is very general among citizens living within Longstreets lines that he is making some move toward Georgia. But I have not yet been able to get the facts in a reliable shape. The most reliable reports indicate that one division of Infantry and a considerable force of cavalry have gone in that direction. The Infantry is going up the French Broad. The Cavalry was to go down this side of the mountains and attempt to destroy the rail-roadbelow Loudon, before crossing the mountains into Georgia. They have failed to get across the Little Tennessee, and have probably taken the other route." Copies (dated Feb. 18), DNA, RG 393, Military Div. of the Miss., Telegrams Received; (dated Feb. 19) DLC-John M. Schofield. Dated Feb. 18, 1:00 P. M., in O. R., I, xxxii, part 2, 422. On Feb. 19, 7:30 P. M., Schofield telegraphed to USG. "If the Division is coming from the North the best route is via Nashville It is hardly possible to bring troops here through Kentucky at this season From Nashville the best route is to Carthage by boat and thence via Montgomery and Winter Gap or they can march from Nashville by way of Sparta & Kingston. The road via Montgomery is the best There is forage enough on either route unless it has been consumed recently" Telegram received, DNA, RG 393, Dept. of the Tenn., Telegrams Received; copies, ibid., Military Div. of the Miss., Telegrams Received; DLC‐ John M. Schofield. O. R., I, xxxii, part 2, 428.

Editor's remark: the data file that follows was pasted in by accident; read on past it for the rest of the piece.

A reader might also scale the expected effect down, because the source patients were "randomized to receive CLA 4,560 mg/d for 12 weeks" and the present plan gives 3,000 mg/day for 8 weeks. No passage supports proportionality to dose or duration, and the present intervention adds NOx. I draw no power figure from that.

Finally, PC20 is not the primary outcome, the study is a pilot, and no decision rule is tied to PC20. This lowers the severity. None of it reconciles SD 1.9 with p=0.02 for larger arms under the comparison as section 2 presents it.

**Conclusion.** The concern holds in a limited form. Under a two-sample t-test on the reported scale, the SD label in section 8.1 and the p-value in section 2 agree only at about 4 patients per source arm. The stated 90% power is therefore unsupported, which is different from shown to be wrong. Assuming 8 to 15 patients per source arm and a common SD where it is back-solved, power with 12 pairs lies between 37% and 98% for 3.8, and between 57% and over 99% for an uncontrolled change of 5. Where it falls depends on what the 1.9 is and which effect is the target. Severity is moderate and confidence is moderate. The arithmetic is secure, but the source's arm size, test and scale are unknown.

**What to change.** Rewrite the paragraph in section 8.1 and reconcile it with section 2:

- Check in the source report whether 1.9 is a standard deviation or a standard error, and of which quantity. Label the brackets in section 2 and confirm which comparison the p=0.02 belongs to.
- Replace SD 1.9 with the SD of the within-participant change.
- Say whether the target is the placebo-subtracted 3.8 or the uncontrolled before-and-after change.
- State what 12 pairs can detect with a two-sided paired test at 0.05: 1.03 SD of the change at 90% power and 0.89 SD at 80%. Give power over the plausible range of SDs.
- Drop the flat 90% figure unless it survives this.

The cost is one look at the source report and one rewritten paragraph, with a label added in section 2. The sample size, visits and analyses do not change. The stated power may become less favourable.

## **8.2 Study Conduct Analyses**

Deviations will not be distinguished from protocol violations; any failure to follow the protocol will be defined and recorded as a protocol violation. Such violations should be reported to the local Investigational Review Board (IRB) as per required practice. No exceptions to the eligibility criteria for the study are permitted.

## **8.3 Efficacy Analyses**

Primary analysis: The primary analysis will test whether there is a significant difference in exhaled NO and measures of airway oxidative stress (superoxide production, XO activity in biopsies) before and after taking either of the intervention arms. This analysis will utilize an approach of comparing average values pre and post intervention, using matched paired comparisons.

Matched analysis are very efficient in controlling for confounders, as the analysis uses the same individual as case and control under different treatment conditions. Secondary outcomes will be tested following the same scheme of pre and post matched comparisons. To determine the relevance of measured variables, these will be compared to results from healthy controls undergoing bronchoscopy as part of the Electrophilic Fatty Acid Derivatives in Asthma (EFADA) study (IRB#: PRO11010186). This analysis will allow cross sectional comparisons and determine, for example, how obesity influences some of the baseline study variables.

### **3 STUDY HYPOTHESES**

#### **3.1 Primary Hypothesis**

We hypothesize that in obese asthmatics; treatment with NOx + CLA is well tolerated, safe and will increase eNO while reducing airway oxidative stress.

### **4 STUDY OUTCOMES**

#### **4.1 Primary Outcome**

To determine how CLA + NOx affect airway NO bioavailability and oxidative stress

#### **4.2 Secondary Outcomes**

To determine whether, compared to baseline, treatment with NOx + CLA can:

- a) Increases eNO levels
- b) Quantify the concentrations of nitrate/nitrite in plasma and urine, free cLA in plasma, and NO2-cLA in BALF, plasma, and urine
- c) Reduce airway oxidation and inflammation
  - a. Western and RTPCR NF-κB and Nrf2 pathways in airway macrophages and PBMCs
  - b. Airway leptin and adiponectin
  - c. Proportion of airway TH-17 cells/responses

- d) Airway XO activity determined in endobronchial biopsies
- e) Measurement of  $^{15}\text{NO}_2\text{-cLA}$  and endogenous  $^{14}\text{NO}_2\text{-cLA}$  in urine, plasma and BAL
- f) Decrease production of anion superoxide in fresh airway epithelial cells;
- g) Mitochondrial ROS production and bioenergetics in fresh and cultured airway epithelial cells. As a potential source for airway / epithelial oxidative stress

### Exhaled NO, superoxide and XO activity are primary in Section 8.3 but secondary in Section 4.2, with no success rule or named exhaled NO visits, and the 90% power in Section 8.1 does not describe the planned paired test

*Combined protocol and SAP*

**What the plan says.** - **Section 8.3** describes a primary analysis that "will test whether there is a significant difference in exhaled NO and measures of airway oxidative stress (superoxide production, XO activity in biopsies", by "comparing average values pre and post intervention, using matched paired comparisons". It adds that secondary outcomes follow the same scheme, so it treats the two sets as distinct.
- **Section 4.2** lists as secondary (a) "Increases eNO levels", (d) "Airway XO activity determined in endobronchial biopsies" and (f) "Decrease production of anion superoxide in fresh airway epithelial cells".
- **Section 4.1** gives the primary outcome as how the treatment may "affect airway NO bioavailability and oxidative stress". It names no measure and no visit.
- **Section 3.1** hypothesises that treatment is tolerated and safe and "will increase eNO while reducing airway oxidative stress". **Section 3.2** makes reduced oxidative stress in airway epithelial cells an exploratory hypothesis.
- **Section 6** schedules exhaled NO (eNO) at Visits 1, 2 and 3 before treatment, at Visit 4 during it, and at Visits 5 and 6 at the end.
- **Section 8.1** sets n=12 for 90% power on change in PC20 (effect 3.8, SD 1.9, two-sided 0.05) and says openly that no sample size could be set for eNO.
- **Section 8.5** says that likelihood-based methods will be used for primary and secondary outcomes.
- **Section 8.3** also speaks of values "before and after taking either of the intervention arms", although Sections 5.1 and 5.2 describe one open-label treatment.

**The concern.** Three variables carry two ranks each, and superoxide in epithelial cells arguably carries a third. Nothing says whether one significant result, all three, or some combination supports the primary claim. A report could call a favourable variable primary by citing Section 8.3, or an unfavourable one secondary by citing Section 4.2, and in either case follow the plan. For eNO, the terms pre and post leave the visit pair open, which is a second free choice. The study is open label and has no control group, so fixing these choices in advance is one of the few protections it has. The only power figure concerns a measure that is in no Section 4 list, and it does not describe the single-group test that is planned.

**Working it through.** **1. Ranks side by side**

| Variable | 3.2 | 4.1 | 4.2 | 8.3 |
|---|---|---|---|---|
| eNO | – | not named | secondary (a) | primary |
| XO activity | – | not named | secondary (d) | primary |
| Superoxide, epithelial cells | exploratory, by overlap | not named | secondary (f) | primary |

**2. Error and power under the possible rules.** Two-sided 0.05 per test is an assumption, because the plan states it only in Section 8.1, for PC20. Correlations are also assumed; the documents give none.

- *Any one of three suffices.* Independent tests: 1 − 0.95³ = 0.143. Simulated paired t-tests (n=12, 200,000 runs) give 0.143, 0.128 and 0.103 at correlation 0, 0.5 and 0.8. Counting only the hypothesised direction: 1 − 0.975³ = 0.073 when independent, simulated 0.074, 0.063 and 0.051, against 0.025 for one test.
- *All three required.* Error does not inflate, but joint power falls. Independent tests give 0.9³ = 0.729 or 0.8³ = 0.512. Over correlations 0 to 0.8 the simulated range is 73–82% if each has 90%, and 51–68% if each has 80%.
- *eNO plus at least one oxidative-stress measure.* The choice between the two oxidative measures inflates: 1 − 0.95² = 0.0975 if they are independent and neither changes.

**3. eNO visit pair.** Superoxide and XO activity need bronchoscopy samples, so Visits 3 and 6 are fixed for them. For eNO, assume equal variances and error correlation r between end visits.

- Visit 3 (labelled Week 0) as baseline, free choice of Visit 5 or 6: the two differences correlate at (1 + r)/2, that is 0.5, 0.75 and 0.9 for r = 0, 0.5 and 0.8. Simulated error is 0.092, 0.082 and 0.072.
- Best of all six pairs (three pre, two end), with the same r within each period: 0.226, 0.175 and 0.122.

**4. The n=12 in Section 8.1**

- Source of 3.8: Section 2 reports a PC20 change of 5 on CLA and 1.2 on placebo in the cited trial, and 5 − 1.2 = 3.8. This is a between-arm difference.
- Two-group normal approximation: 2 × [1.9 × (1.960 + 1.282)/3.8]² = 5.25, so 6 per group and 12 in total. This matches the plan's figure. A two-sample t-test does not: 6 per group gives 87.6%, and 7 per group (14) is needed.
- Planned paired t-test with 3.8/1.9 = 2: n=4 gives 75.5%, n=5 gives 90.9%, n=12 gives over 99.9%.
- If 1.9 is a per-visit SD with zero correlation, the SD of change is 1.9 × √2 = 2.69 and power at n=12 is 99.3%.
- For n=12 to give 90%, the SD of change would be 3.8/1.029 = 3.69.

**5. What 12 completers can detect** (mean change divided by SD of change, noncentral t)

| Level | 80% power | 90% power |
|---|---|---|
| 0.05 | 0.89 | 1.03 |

On Feb. 20, 10:00 P. M., Schofield telegraphed to USG. "I sent a cavalry division toward Strawberry Plains today. It met a force of Infantry from three thousand to five thousand strong on the East bank of Flat Creek—Nearly all Longstreets Infantry force appears to be near Strawberry Plains on either side of the river. And most of his cavalry South of the French Broad—I am at a loss to interpret his movements unless he meant to attack this place. —This he will hardly do unless, he has received reinforcements. I cannot learn of his having received any. I am prepared for him, and will try to be forwhatever he may attempt." Copies, DLC-John M. Schofield; DNA, RG 393, Military Div. of the Miss., Telegrams Received. O. R., I, xxxii, part 2, 433. On the same day, Lt. Col. Cyrus B. Comstock, Knoxville, telegraphed to USG. "Reconnoisance of thousand men just returned report three thousand Rebel infantry at Flat Creek Three miles this side Strawberry Plains at that point a Pontoon bridge across river is reported by Scouts and Citizens say Rail Road bridge is being repaired.... a Cavalry Scout across the river seeing a few men and followed them till he came upon Two brigades of Cavalry out Seiverville Road 5 Miles—It is hardly believed that Longstreet will attack Knoxville but nothing has been heard for a few days of his going through Smoky mountains" Copy, DNA, RG 393, Military Div. of the Miss., Telegrams Received.
Nashville noon 17th February 1864
MAJOR GENERAL GEO H THOMAS
Longstreet cannot afford to place his force between Knoxville and the Tennessee. If he does it will then be time to move against
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Publication information: Book title: The Papers of Ulysses S. Grant: January 1 - May 31, 1864. Volume: 10. Contributors: John Y. Simon - Editor, Ulysses S. Grant - Author. Publisher: Southern Illinois University Press. Place of publication: Carbondale, IL. Publication year: 1982. Page number: 136.
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